By Simon Johnson
The bank lobbyists, it turns out, missed one. They and their congressional allies were able to gut the Volcker Rule, the Lincoln Amendment, and almost everything else that could have had a meaningful effect on the industry.
But, as I point out in a Bloomberg column today, they couldn’t get at (or didn’t sufficiently understand?) the Kanjorski Amendment. This Amendment was originally proposed by Congressman Paul Kanjorski (chair of an important House subcommittee on capital markets) during the fall. Against the odds, it survived in the final House bill and now – probably because it has stayed mostly below the radar – remains in the reconciled legislation.
Kanjorski gives federal regulators the power and the responsibility to limit the activities or even break up big banks if they pose a “grave risk” to the financial system.
The Federal Reserve is in the hot seat on this issue – and it needs 7 out of the 10 members of the new systemic risk council to agree to any action. But for the first time someone at the federal level must make a determination regarding whether an individual firm poses system risk.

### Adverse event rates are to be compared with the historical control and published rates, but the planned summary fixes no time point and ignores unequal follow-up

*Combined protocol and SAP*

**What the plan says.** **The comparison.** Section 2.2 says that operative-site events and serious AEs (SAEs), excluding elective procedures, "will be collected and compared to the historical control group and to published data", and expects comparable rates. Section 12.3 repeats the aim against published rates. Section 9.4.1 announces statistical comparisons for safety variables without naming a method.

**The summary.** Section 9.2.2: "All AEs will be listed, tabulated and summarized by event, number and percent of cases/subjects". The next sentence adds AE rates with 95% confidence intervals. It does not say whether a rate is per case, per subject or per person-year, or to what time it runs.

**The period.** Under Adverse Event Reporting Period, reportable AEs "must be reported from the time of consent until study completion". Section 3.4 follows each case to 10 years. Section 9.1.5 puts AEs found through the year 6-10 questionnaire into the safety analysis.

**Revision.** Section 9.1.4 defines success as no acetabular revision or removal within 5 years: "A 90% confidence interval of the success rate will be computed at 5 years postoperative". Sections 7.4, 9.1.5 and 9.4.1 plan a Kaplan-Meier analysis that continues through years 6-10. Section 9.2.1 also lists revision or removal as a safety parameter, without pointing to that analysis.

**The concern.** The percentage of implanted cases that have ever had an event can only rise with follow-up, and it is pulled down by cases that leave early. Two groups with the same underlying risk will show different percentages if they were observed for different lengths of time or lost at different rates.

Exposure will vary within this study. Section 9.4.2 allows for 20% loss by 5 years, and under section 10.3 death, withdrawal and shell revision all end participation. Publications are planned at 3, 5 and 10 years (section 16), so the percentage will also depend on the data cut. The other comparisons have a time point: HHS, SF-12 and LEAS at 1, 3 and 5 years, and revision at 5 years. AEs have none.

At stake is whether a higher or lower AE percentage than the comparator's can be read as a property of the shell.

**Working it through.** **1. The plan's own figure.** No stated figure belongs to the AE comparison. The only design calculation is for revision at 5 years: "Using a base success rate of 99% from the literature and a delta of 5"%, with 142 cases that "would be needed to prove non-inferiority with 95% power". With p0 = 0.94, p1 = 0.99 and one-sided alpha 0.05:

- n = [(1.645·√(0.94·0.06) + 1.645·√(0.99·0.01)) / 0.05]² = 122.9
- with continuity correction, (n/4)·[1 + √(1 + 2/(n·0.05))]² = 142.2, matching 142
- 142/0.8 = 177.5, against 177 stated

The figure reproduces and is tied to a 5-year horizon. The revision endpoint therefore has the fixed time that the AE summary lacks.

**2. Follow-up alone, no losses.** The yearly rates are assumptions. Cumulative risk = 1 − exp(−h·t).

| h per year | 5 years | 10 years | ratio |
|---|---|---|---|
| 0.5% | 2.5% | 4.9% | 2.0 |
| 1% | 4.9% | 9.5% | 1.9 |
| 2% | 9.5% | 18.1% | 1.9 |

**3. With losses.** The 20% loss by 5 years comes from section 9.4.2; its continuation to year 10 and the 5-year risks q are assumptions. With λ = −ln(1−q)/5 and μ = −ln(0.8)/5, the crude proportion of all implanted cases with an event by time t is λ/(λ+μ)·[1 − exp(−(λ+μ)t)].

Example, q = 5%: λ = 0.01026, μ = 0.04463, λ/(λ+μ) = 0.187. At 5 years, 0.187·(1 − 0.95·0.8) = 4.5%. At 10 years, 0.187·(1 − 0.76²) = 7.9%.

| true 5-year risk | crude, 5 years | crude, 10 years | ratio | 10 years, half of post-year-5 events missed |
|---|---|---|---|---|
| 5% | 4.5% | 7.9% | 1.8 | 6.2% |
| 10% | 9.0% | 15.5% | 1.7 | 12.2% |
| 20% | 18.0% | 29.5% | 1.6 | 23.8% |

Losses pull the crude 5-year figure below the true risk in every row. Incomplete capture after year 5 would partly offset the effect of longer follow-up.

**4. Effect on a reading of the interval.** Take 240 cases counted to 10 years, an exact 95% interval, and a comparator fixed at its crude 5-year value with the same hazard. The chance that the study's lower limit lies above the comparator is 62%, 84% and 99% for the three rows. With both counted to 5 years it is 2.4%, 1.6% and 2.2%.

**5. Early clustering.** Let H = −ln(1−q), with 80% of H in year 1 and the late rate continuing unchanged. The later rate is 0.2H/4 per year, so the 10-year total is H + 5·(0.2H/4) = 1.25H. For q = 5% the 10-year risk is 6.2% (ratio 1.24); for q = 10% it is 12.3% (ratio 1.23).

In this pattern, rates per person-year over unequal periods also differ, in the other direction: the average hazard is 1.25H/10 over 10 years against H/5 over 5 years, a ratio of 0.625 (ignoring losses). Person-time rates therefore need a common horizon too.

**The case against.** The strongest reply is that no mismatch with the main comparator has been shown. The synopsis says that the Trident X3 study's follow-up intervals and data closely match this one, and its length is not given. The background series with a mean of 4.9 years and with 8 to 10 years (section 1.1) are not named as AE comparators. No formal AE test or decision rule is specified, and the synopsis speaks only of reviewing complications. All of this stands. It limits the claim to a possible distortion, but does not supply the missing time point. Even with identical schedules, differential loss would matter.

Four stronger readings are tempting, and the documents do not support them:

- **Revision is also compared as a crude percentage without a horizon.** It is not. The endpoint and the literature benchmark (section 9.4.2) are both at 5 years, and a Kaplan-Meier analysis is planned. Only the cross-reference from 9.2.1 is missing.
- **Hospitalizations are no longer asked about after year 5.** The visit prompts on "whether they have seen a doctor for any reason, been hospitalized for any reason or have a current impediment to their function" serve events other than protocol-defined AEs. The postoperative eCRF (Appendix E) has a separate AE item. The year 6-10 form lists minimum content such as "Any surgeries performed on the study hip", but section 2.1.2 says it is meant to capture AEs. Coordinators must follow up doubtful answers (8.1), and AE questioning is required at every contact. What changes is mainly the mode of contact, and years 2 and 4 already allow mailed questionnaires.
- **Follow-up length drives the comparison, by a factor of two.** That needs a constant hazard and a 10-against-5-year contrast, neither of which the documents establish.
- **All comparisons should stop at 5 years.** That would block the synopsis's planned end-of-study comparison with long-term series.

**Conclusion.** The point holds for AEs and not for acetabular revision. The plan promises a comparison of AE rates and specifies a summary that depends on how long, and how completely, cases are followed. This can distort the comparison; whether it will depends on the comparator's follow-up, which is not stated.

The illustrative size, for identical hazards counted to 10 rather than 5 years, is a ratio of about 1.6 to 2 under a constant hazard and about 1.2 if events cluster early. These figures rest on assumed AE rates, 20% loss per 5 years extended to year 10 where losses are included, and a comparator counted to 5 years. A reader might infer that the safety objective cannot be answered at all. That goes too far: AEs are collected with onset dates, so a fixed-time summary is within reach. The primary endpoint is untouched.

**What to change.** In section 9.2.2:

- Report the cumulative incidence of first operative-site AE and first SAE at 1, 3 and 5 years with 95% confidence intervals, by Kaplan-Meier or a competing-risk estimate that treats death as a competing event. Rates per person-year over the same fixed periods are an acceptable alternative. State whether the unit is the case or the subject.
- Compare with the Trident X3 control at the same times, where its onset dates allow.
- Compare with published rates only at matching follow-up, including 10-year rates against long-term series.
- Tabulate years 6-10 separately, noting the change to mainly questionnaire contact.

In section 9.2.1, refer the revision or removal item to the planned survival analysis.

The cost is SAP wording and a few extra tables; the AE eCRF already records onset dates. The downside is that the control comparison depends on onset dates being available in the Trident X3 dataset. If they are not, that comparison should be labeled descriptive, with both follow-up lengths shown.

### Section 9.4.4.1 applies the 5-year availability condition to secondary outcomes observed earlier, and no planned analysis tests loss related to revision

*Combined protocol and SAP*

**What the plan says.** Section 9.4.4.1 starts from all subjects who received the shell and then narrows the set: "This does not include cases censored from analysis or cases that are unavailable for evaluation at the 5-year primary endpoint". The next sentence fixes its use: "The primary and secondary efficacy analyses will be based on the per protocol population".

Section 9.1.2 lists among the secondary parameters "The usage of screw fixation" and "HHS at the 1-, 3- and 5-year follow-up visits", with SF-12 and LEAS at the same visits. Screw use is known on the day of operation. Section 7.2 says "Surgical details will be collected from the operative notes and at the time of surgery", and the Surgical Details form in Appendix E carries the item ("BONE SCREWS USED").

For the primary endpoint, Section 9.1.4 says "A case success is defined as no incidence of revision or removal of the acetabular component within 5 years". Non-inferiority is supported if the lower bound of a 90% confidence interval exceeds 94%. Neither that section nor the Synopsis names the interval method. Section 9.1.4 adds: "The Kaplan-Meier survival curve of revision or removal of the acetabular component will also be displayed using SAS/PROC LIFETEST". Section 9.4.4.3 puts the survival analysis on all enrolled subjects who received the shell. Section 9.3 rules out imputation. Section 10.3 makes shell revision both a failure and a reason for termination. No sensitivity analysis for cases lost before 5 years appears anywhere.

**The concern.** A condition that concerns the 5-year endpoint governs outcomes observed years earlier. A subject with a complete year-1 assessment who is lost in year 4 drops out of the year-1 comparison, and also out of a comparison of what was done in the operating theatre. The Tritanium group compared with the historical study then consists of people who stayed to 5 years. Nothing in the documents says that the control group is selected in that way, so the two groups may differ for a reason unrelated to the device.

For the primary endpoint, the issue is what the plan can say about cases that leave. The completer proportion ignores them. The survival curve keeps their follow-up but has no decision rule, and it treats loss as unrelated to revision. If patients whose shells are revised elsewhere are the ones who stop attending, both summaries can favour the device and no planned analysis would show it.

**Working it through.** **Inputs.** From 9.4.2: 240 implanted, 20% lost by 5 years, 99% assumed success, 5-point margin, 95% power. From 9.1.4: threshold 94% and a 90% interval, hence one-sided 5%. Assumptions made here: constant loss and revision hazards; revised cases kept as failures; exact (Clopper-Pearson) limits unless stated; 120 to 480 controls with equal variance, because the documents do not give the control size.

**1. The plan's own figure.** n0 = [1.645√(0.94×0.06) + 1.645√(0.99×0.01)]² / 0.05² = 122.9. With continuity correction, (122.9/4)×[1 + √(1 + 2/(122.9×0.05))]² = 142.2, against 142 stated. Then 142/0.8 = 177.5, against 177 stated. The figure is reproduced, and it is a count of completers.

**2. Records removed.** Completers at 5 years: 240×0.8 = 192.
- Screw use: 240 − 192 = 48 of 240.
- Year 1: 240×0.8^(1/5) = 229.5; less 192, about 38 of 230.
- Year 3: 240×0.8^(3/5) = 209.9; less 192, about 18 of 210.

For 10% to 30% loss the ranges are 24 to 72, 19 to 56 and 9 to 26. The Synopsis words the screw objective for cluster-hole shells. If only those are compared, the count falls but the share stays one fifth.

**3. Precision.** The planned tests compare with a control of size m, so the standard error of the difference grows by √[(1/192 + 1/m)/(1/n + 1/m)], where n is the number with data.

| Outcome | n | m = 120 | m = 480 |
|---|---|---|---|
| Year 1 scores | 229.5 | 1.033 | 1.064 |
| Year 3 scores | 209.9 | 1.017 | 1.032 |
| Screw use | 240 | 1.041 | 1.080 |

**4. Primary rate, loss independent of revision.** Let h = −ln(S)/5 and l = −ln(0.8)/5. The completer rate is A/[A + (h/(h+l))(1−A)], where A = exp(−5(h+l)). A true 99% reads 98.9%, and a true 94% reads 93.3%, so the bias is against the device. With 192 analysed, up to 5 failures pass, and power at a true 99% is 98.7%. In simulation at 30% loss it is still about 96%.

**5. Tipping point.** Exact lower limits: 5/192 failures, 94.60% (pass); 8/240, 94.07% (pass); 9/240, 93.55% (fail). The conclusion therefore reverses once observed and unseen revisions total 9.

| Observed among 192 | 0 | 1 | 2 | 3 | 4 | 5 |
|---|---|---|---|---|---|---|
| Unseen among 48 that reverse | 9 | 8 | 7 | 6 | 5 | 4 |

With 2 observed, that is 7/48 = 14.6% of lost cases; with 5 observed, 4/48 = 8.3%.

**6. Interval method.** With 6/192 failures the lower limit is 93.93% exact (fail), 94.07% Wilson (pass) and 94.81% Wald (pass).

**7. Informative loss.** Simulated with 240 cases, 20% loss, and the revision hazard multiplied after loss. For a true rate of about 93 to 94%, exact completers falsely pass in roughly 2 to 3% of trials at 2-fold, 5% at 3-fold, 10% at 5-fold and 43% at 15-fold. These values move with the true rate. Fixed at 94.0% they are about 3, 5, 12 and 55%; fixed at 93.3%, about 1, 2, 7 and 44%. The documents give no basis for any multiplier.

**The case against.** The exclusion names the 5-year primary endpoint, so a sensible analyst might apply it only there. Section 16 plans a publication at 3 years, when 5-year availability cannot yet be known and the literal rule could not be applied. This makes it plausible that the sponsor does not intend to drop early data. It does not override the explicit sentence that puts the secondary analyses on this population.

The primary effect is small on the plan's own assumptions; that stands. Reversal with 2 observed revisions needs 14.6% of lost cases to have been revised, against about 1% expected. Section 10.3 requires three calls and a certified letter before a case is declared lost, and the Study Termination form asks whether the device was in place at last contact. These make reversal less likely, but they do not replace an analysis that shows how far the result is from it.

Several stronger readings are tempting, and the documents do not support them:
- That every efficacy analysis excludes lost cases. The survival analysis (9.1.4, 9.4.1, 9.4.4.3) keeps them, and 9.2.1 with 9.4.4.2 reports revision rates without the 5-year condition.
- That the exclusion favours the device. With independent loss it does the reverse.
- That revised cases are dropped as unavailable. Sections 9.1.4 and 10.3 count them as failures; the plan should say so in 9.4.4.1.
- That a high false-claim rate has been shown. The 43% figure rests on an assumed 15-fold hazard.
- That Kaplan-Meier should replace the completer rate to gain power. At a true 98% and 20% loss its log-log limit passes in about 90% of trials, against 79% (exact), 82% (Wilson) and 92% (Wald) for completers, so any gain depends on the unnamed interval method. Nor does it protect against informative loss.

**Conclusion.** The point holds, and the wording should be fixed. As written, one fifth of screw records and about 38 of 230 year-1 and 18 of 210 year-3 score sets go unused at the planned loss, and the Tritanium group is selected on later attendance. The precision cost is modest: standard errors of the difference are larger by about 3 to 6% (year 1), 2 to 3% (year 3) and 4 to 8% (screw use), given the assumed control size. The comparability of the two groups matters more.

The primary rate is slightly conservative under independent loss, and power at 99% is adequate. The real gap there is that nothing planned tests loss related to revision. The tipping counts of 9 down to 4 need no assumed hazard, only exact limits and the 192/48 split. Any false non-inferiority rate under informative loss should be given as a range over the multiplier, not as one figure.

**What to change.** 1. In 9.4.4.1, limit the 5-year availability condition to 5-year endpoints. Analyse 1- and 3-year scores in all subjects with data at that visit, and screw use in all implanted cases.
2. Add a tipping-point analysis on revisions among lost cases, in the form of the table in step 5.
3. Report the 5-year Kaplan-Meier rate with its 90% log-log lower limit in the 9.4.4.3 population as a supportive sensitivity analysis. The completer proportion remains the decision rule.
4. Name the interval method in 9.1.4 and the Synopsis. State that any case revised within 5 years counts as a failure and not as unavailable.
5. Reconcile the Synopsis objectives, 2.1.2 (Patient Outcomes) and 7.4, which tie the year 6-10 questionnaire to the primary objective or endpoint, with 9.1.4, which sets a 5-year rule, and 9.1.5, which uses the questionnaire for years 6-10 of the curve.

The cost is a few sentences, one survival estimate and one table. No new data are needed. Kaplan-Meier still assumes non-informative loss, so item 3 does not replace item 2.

And congressional committees can call upon the responsible people to explain how they determine whether a megabank is or is not dangerous. What are the risk metrics they use? To what extent do they take on board outside opinions? How much do they consult with the bank itself?
This also creates important space for critics. There are many people – outside of the big banks – working on developing ways of assessing system risk. Again, congressional hearings can raise the prominence and credibility of this work. The question will be: If the regulators are not taking these perspectives into account, why not?
This may all sound rather technical, and to some extent it is. But it is also intensely and pointedly political. The Kanjorski Amendment makes it clear that system risk must be assessed and dealt with. And it assigns clear responsibility for this issue – along with a cut and dried list of remedies.
The debate on big banks and the dangers they pose is far from over.